Why I Write Young Adult


Unfinished YA Paranormal main character, Belladonna. Drawn for me some years ago during a writing even.


There are a lot of misconceptions about Young Adult or YA Fiction. That it is fluff and nothing but, while somehow being full of issue stories. That it doesn’t take as much effort to write YA because the demographic, 13/14-year-olds to 18-year-olds will allow a writer to get away with just about anything. That YA is a genre in the traditional sense. Even that you can’t have sex, violence, swearing, or other material adults find objectionable for young adults to read in it.

Much like so many misconceptions in life, none of these things are true

Young Adult or YA Fiction is, for example, not a genre in the traditional sense, but a marketing category based on the themes and the age of the character. Which means that a YA story can be any genre. Horror, Romance, Contemporary and Literary, Scifi & Fantasy, Historical. All of these genres under the YA umbrella are equally able to support the theme of teen concerns and coming into yourself that is the hallmark of this awesome market.

Then you have the graphic content issue. There isn’t much to say except that you can have sex, violence, or swearing in YA stories. Even graphic swearing, violence, sex etc. is allowed as long as it isn’t gratuitous. Which may seem strange to some, but I like to think of it as the following: if a story is about a teen struggling with cutting, trying to survive a serial killer classmate or school shooter etc., then swearing or graphic violence aren’t out of place. They are part of the story and it is our jobs as writers to represent the story in as true a form as is possible. Glossing over a teen who cuts, or the swearing in a YA Horror novel doesn’t add anything to the story itself. Letting the story be what it is, graphic content and all does.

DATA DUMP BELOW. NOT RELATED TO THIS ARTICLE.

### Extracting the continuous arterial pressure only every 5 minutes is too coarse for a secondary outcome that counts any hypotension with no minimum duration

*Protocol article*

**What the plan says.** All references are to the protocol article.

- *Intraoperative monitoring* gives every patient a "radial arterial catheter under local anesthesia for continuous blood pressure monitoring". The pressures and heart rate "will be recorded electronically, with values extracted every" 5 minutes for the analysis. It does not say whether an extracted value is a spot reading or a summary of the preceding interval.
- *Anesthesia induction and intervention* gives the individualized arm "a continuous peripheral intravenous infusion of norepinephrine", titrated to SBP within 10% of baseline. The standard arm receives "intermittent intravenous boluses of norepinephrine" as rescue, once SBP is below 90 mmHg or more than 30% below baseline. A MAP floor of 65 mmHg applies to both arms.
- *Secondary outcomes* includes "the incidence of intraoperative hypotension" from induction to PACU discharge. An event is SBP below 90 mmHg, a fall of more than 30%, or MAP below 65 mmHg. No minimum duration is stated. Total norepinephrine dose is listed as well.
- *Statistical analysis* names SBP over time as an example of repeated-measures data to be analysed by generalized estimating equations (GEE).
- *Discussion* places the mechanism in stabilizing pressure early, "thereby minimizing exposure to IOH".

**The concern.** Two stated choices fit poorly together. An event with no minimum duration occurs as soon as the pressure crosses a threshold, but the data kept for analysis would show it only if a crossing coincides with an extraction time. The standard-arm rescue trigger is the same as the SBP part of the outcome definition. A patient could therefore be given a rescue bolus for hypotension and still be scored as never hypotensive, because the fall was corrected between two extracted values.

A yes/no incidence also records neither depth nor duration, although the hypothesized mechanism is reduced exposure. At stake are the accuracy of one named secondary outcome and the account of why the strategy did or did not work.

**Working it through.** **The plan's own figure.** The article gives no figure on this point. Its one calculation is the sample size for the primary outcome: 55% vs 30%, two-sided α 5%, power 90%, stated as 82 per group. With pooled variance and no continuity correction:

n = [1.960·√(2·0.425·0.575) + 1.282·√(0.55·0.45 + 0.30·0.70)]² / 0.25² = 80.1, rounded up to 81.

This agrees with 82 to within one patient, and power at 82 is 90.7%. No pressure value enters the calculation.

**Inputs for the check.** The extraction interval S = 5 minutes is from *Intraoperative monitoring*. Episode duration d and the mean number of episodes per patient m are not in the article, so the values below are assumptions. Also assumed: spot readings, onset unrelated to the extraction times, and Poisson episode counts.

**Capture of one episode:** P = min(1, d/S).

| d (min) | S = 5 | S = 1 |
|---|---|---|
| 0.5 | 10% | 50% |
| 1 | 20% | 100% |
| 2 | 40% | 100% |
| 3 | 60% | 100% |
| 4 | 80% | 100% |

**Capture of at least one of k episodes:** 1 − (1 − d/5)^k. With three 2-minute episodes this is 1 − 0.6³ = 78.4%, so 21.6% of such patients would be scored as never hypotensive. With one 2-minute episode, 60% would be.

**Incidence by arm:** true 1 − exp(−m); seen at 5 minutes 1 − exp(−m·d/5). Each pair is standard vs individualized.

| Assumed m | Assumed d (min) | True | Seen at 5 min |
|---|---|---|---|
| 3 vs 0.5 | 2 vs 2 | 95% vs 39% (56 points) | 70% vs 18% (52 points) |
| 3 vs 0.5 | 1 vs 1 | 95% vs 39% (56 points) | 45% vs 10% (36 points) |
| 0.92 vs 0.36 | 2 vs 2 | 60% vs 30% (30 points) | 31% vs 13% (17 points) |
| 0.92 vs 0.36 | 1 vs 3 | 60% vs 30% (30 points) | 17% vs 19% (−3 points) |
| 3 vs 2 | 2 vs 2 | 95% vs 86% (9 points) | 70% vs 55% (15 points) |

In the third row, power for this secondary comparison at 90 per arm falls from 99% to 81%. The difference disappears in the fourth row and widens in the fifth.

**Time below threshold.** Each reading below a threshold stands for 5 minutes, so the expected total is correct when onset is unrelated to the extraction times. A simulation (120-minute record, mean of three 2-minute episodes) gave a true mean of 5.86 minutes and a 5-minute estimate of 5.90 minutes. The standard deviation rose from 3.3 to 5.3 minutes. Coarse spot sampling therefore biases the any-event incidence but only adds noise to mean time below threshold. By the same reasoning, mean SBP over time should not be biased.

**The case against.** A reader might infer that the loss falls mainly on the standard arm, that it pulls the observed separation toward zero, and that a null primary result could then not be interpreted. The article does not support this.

The same can hold true of any other YA story; if the story is actually enhanced by the graphic content, whatever it may be, then removing it doesn’t make any sense from the story perspective.

Which, finally, brings us to the reason I love writing YA. The combination of almost anything being allowed as long as it isn’t gratuitous, the wide range of genres within the market, and the innovative combination of genres and themes many YA stories cover. It’s a heady combination as a writer, to have that type of freedom and only be expected to write a good story.

And if you love something, like a specific type of writing, why not put in the time and effort to write stories in that market yourself?

The belief a writer should write what they love is what keeps me writing the genres I do. Graphic Horror stories aimed at the Adult market, Fantasy and Science Fiction, and yes, the various genres you can find in YA.

And I wouldn’t change that for the world.

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